The South Atlantic Fishery Management Council has requested an emergency action from the National Marine Fisheries Service to open a 2017 red snapper season in South Atlantic federal waters.
The request was driven by new information on recent increases in East Coast red snapper stock. A final decision from the fisheries service is expected shortly. If approved, a conservative season, estimated to be six to 12 days, could open in late October or early November.
Recreational fishermen would be able to keep one fish a day with no minimum size limit.
The council also took final action to open a limited 2018 red snapper season. If Commerce Secretary Wilbur Ross approves, the estimated four- to seven-day season would be open for anglers on weekend days, beginning July 13, 2018.
As with the 2017 proposal, anglers would be able to keep one fish per day with no minimum size limit.
The council’s moves drew support from Keep Florida Fishing and the American Sportfishing Association.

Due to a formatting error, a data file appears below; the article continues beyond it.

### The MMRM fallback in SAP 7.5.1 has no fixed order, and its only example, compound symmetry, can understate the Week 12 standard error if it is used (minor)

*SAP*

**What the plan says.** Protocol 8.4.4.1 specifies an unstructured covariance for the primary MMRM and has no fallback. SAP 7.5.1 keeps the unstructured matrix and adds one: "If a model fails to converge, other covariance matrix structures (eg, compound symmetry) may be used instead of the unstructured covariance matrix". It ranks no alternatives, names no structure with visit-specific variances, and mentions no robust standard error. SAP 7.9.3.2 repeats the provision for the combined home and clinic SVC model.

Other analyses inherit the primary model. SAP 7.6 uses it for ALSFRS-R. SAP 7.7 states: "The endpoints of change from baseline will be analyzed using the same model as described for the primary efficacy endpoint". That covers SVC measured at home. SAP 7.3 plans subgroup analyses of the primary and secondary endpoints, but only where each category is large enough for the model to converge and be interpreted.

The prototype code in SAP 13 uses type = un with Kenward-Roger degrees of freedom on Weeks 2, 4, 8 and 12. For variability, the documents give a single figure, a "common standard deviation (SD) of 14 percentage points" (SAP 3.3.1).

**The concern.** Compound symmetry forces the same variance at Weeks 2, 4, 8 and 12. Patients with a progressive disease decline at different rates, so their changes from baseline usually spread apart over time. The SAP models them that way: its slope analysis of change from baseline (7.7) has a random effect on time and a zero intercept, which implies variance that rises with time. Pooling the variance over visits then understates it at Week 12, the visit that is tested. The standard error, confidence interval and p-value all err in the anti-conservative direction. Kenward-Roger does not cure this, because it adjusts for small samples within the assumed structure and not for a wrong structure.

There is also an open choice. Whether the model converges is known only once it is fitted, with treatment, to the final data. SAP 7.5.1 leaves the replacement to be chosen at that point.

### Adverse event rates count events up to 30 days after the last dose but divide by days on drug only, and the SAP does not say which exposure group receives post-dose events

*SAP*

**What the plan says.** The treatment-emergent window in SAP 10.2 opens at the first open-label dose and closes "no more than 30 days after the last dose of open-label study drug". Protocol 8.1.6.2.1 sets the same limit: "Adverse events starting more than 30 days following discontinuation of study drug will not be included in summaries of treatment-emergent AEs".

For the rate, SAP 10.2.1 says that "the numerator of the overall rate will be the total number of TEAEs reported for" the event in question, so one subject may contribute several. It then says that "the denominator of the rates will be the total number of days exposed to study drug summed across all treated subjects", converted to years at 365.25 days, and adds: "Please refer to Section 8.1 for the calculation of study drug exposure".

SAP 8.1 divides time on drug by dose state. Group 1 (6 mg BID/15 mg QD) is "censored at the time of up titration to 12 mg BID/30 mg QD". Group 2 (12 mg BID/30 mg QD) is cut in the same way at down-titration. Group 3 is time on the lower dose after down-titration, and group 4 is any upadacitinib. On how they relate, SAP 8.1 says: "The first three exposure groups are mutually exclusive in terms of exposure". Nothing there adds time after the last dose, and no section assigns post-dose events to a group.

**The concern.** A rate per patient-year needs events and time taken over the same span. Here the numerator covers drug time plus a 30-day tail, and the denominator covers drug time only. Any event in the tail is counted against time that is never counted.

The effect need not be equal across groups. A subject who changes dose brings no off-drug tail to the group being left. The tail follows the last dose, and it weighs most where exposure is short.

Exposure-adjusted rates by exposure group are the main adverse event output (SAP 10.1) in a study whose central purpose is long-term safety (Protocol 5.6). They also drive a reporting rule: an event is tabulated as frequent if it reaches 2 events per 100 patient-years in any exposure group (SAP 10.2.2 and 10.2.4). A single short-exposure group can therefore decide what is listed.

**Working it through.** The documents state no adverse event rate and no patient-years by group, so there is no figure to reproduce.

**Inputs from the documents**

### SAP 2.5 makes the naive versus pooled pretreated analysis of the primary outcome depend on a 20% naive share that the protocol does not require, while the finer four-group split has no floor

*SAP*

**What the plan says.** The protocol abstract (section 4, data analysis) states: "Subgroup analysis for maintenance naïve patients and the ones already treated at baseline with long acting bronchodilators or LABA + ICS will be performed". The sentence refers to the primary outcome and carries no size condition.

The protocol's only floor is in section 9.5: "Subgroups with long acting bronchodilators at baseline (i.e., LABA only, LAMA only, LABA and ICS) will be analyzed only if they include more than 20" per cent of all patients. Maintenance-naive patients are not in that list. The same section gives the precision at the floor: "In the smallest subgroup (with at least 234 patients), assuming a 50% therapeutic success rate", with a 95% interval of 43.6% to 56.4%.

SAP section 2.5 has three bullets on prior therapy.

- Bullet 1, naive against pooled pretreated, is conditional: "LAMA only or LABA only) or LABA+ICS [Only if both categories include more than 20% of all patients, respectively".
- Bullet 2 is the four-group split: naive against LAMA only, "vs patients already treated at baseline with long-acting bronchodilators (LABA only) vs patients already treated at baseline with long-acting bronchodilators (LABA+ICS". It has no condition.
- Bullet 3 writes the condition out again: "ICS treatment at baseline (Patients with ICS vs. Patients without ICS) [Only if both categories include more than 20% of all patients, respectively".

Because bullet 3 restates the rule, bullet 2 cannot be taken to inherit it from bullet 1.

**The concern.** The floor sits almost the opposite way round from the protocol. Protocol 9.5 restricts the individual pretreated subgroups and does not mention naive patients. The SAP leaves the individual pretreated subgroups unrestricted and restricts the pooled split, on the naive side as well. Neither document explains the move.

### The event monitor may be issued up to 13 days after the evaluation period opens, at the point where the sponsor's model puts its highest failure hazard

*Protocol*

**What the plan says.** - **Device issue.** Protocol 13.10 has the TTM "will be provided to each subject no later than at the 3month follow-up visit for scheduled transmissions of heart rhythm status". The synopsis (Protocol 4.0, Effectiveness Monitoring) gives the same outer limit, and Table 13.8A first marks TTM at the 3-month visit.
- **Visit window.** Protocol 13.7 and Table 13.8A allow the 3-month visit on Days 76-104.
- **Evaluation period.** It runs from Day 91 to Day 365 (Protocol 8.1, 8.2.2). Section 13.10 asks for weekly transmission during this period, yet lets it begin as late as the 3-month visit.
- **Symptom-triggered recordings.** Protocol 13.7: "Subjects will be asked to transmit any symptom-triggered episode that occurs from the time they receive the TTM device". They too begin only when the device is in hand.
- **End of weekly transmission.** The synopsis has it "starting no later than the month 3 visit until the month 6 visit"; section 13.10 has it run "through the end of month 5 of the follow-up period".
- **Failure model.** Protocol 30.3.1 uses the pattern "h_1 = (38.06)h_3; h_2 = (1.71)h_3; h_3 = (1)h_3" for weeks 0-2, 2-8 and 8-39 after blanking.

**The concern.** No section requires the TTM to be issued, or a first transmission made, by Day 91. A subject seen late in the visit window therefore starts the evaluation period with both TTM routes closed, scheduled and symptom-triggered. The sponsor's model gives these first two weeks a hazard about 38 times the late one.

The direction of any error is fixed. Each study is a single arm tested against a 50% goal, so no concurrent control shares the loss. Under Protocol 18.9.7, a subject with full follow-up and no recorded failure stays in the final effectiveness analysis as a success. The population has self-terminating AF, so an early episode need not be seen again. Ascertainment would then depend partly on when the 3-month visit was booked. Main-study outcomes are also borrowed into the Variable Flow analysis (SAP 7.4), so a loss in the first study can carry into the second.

“After years of limited to zero days of recreational red snapper fishing in the South Atlantic, the council’s support to open the fishery for harvest in 2017 and 2018 is a victory for Florida anglers,” Kellie Ralston, Florida fishery policy director of the American Sportfishing Association, said in a statement. “The sportfishing community must also continue pushing for improvements to federal recreational fisheries management in order to improve access to our public resources.”
“Red snapper is one of the most popular sport fish in Florida, and the reopening of this fishery in South Atlantic waters will greatly benefit our coastal communities that rely on the economic activity driven by recreational fishing,” Gary Jennings, director of Keep Florida Fishing, said in a statement. “We are optimistic that the federal government will continue to work toward a long-term solution to the issues that have plagued our state’s red snapper fisheries.”